AASB calls for focus on sector neutral accounting in public sector governance review

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31 Mar 2014

The Australian Accounting Standards Board (AASB) has responded to the International Public Sector Accounting Standards Board (IPSASB) Governance Review Group consultation paper on the future governance of the IPSASB. The AASB strongly supports sector neutral accounting standards and believes the option of extending the scope of the IFRS Foundation's Monitoring Board and IFRS Foundation Trustees to encompass the IPSASB is the best approach to limiting differences in accounting standards between sectors.

The AASB's letter puts forward the view that the improved governance and oversight arrangements should "instil confidence that financial reporting standards result from informed and expert consideration of users' needs by an independent standard-setting body". However, the AASB also believes "there is a need for good governance and oversight of standard-setting to encourage an appropriate degree of integration of standard-setting effort between sectors". The letter also questions the view that slow adoption of International Public Sector Accounting Standards (IPSAS) by governments is primarily due to a lack of appropriate governance, and instead "a fear of the consequences of adopting certain IPSASs, a perception that sovereignty may be eroded and a lack of capacity are among the factors that are more likely to influence non-adoption".

The AASB notes that it has had responsibility for setting accounting standards for all sectors - private sector, public sector and not-for-profits - for more than 30 years. Australia's accounting standards for all sectors are based on International Financial Reporting Standards (IFRSs), which in the case of for-profit entities, allows those entities to make an explicit and unreserved statement of compliance with IFRSs. Additional requirements are contained in Australian Accounting Standards for the public sector and not-for-profit entities, which in some cases departs from the requirements of IFRSs, and also achieve a good level of convergence with IPSAS. However, the AASB adheres as much as possible to a policy of the same transactions and other events being subject to the same accounting requirements to the extent feasible ("transaction neutrality"), for all entities preparing general purpose financial statements (a theme also recently put forward by the AASB to the IASB in response to its review of the IFRS for SMEs).

In this context, the AASB notes the following in its submission to the IPSASB review:

The AASB strongly believes that it is artificial to divide reporting issues between those seemingly relevant to (the private sector part of) the global capital markets and those seemingly only affecting the public sector (which is also part of the global capital markets). Thirty years of experience tells the AASB that there are only a few circumstances confined to any one sector and that the economic analyses needed when dealing with such circumstances are not unique.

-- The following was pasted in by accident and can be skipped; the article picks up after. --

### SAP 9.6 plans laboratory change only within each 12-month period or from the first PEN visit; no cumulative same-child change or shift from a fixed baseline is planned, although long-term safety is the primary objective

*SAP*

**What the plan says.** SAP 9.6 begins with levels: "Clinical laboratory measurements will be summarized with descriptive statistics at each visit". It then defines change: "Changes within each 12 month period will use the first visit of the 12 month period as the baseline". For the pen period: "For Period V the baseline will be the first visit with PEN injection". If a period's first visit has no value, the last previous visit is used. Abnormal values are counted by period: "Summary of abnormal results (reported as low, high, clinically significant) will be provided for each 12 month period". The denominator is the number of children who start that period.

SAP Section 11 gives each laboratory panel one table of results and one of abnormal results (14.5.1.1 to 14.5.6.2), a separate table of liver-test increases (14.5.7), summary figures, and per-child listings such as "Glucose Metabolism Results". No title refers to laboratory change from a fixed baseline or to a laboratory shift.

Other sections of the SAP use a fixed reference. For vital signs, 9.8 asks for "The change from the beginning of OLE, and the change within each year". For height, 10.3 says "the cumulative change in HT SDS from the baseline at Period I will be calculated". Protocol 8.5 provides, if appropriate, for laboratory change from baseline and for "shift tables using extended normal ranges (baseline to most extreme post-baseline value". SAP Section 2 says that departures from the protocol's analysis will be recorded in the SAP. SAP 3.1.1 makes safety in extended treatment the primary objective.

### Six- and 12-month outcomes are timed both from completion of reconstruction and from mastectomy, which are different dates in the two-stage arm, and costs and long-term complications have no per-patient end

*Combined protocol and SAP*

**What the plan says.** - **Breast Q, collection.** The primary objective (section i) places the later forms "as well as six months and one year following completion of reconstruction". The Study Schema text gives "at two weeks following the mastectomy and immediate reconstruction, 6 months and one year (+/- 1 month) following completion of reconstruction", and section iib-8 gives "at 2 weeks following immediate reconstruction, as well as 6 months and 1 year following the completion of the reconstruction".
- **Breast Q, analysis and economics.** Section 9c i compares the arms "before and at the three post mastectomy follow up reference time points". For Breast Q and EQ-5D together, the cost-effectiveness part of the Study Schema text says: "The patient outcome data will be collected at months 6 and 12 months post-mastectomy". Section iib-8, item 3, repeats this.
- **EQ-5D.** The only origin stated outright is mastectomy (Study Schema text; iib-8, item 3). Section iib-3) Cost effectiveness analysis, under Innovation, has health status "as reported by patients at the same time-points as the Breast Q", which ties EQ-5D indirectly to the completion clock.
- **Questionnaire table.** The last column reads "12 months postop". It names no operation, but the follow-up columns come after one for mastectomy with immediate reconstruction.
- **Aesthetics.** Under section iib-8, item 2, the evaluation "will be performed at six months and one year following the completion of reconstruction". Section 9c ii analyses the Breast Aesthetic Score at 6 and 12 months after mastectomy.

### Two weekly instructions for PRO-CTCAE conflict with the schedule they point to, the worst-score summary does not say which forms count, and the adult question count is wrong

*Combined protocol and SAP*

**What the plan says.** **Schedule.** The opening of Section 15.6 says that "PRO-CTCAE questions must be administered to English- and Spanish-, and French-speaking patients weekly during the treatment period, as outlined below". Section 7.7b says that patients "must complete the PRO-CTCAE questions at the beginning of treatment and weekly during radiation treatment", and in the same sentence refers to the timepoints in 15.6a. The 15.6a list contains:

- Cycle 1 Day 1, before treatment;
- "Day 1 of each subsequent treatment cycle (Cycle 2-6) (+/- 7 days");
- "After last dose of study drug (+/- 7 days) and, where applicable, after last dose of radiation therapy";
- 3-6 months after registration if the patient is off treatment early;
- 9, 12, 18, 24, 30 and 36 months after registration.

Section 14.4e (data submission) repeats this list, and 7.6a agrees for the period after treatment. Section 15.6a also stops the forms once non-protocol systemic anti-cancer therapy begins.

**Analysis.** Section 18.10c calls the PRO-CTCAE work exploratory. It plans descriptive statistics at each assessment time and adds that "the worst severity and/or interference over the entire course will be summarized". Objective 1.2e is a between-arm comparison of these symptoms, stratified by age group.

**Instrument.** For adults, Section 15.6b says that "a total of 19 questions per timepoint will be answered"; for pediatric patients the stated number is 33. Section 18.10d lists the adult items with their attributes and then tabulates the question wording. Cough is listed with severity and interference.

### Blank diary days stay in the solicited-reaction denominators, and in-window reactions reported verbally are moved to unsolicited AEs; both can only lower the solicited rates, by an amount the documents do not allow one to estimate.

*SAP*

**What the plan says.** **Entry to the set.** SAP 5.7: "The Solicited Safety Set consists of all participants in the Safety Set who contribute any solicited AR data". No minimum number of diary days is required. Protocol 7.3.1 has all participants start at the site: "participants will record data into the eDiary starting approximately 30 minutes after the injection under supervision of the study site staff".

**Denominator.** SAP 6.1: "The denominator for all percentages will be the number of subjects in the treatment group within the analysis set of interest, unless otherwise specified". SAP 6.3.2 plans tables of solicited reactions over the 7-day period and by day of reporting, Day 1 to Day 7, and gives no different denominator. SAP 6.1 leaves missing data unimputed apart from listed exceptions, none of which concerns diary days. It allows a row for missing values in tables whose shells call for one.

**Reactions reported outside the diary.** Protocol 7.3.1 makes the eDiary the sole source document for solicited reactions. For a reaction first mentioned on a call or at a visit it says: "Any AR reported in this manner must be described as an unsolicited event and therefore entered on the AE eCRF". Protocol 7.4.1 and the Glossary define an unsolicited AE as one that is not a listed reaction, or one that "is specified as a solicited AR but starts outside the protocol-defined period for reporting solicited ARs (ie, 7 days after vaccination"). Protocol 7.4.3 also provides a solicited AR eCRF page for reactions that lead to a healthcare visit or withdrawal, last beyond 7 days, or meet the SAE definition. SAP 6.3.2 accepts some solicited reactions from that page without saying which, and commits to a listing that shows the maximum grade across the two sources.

Consistent with this analysis, the AASB notes that in its view, existing governance and oversight arrangements do not currently "encourage the IASB and IPSASB to come to timely and consistent answers, despite the fact that to do so would be logical given the commonality of their fundamental raison d'etre". The submission goes on to say the AASB "does not wish to see the seeds sown for future costly convergence programmes simply because the two organisations take a view of the role of financial reporting that is insufficiently broad".

In this light, the AASB strongly recommends 'Option 1' (i.e. bringing the IPSASB within the ambit of the IFRS Foundation Monitoring Board and Trustees) in the consultation paper is the right way forward. However, the AASB notes that an interim step of establishing separate monitoring and oversight bodies within the auspices of the International Federation of Accountants (IFAC) (called 'Option 2') may be necessary "if the judgement is made that the IFRS governance and oversight arrangements cannot be accessed in less than two to three years".  The third option (re-establishing the IPSASB outside IFAC) is not supported on the basis it is "very likely to engender unnecessary sector specific, uncoordinated financial reporting regimes".

The AASB's letter also makes specific mention that funding should not be the primary driver of the decision on the appropriate governance and oversight arrangements for the IPSASB, noting the following:

The task of funding Options 1 and 2 is quite small compared with the funding of the establishment of the entire IFRS arrangements. If even a relatively small number of governments supported leveraging those arrangements, the cost per government would be relatively small.

Click for access to the AASB's letter (link to the AASB website).

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